President promises rise in research and development funds.
President Barack Obama has bolstered his already-lofty promises to US scientists, saying he wants the country's research and development budget to rise to 3% of gross domestic product (GDP).
That would be an increase of roughly US$46 billion annually from today's investment, which is nearly 2.7% of GDP. "This represents the largest commitment to scientific research and innovation in American history," Obama said on 27 April at the National Academy of Sciences' annual meeting in Washington DC.
John Marburger, who was science adviser to former president George W. Bush, called 3% of GDP a "healthy target" but said the trick will be getting industry on board. "The federal government can't do all of that by itself," he says. "Remember, two-thirds of that figure is coming from the private sector, and we're in the middle of a recession." The public sector contributes roughly one-third of US research and development investment.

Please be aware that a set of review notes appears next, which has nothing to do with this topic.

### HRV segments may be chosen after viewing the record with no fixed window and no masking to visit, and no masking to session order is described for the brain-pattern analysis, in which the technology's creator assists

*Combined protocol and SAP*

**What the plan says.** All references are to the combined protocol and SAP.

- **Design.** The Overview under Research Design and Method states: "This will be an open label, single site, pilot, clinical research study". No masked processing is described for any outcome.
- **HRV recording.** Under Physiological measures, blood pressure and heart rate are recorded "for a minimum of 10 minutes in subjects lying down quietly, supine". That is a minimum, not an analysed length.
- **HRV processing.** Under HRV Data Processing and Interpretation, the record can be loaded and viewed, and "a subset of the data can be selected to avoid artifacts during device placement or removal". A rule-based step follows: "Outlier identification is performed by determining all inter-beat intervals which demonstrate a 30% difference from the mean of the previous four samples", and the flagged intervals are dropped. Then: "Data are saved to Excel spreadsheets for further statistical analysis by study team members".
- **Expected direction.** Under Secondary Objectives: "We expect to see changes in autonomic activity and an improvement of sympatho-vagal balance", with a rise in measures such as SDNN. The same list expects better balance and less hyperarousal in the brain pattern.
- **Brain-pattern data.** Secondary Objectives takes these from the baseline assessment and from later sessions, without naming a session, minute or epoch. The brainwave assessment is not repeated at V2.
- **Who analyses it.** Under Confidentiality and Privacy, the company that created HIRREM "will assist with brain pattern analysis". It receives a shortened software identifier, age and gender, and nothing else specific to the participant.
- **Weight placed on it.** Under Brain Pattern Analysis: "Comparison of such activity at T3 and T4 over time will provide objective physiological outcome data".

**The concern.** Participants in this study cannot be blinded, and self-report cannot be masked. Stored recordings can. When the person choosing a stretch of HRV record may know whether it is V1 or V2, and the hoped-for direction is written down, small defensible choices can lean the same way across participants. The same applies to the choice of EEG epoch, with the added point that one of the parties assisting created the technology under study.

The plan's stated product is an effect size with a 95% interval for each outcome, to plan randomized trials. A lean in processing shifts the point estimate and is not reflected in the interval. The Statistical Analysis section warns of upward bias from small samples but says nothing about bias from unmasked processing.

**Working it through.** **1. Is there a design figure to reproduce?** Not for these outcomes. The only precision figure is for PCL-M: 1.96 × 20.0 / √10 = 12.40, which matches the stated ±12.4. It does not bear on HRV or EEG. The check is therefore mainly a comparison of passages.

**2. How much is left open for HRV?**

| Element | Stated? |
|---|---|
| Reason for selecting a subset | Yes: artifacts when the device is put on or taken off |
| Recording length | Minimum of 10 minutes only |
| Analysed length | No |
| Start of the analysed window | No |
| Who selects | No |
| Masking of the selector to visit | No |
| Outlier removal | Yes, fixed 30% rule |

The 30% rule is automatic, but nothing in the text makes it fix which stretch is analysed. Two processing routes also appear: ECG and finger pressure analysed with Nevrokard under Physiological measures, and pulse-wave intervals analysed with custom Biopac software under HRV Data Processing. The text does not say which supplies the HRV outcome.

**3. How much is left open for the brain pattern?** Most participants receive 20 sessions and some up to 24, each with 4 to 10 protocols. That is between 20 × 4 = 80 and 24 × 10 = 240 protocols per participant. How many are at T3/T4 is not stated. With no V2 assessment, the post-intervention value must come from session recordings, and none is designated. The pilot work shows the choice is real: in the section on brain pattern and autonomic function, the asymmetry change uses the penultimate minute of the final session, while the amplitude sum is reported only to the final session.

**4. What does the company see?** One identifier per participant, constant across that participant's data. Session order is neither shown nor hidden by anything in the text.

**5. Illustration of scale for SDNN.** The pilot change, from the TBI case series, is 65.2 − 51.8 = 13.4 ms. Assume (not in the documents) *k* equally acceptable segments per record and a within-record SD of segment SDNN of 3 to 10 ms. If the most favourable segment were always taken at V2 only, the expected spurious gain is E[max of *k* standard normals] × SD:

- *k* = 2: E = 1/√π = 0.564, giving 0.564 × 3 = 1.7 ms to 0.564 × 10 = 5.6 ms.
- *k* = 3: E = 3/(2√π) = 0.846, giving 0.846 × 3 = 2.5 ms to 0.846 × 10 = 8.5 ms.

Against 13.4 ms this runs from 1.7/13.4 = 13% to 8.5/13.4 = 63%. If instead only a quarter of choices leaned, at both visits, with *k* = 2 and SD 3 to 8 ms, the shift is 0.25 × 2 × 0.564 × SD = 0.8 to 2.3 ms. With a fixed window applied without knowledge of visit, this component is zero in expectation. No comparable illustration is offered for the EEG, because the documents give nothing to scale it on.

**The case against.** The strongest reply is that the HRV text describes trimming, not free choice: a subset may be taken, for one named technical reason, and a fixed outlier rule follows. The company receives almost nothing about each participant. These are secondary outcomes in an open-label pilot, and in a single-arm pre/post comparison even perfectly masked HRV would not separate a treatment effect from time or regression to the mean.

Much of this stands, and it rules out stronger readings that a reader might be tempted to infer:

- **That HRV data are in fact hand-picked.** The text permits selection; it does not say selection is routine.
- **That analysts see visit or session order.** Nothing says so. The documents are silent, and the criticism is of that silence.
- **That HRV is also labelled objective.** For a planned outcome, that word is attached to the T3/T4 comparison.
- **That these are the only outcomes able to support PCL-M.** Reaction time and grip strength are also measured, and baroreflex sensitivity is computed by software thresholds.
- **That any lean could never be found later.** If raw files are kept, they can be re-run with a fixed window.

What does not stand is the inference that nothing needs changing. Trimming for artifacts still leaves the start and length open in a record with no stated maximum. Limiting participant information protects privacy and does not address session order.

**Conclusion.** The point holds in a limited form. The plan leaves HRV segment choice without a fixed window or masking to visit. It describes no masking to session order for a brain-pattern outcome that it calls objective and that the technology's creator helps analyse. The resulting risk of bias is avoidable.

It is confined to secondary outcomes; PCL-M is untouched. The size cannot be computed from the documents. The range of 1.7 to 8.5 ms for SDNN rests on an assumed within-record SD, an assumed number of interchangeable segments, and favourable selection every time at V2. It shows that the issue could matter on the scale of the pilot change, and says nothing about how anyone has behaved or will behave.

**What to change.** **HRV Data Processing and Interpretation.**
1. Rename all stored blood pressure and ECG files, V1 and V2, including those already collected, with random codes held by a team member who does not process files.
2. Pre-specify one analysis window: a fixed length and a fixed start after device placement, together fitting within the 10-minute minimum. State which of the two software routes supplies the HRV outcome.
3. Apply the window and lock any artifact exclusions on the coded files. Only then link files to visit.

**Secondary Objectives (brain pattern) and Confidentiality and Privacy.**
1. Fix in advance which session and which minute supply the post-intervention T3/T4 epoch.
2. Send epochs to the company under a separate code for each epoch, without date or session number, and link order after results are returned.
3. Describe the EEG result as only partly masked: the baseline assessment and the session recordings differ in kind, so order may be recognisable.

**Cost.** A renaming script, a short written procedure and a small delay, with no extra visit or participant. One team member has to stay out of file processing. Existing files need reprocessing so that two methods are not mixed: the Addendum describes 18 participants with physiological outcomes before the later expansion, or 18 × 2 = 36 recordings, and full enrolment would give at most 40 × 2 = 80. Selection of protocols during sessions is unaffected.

“We have to deliver. ”
It remains to be seen whether Obama can deliver. In February, he and congressional leaders pushed through over $21 billion in science funding in their economic stimulus package. In his proposed budget for the fiscal year that begins in October, the president has requested $12.6 billion for the National Science Foundation, the energy department's Office of Science and the National Institute of Standards and Technology.
Obama called clean energy the current generation's "great project" and said that investment levels must be increased despite ongoing economic woes.
"We're now in a no-excuse environment," says J. Craig Venter, the genomics pioneer now working on sustainable energy issues. "We have to deliver.
This week Obama also named all 20 members of the President's Council of Advisers on Science and Technology, including Nobel-prizewinning chemist Ahmed Zewail, computational scientist David Shaw, plant geneticist Barbara Schaal and physicist S. James Gates.